Ikea's logo with Verdana

Ikea, the long-standing pillar of minimalist style and European design savvy, has abandoned Futura, the typeface used for decades in favour of Verdana. The choice to change typefaces is somewhat unexpected, but choosing Verdana, generally considered a web font, is truly puzzling. Ikea have used Futura, and later their own variant, Ikea Sans, for a long time. At least since 1965, seen in these images from a vintage catalogue.

Ikea's logo with Verdana

The design community is already buzzing. I learned about it from a post on Idsgn.

The reason for such a change is understandable, but ultimately lame. Like I said, Verdana is an on-screen font, and since the web is super-important these days, sources say the move will unify the materials. But at the same time, they acknowledge that the Ikea catalogue is the third most printed publication around the globe, trailing The Bible, and the Harry Potter books. (major skepticism for this statistic, by the way. I mean, don’t most people already have Bibles? It’s not like they need new editions.) If there is still so much weight behind the print endeavor, which abandon the standards for a web-print compromise.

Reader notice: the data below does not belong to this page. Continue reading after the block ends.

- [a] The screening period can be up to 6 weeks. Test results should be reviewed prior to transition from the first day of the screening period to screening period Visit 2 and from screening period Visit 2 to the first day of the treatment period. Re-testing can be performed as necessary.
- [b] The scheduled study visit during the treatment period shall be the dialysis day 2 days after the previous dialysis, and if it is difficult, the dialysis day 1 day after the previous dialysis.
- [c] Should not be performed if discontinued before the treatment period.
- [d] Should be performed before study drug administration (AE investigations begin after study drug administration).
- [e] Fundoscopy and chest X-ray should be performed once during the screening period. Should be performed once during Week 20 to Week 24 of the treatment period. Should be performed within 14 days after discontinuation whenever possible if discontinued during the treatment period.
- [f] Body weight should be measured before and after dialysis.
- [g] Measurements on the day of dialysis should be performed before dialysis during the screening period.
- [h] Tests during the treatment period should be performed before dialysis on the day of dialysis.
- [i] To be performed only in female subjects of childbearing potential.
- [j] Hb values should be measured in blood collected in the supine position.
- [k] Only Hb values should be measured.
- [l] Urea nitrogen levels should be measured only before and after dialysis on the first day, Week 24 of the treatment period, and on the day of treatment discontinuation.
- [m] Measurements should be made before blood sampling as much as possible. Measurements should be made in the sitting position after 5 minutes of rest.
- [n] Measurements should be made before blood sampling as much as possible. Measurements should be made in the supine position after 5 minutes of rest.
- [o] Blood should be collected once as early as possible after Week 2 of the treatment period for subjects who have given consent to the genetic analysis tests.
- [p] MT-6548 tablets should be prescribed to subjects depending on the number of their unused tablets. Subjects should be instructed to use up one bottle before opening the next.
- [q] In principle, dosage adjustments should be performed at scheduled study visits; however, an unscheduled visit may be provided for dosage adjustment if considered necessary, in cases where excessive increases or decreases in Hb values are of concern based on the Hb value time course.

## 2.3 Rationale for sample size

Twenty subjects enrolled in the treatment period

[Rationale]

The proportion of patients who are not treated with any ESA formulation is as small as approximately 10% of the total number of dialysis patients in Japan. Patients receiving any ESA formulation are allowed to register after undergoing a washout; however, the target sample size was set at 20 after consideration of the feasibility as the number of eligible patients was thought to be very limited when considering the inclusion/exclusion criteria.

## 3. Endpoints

Ikea catalogue with Futura
Previous catalogue using Futura

Ikea catalogue with Verdana
Present catalogue using Verdana

And, hello people, Helvetica also works in print and on the web. Why not go with Helvetica? (And having just visited the site, it seems they are using Helvetica for all but the big goofy animations. Now I’m confused.)

I hate to be a type snob in this matter, but as usual, I’m look at things from a branding point of view. Because Ikea has so much brand equity in their catalogue, and because their catalogue makes such use of bold, undecorated type, the change has far-reaching impact on the face of the brand. Also, Ikea is seen around the world as a Swedish national brand. They used to embody Scandinavian design within reach. Do they still?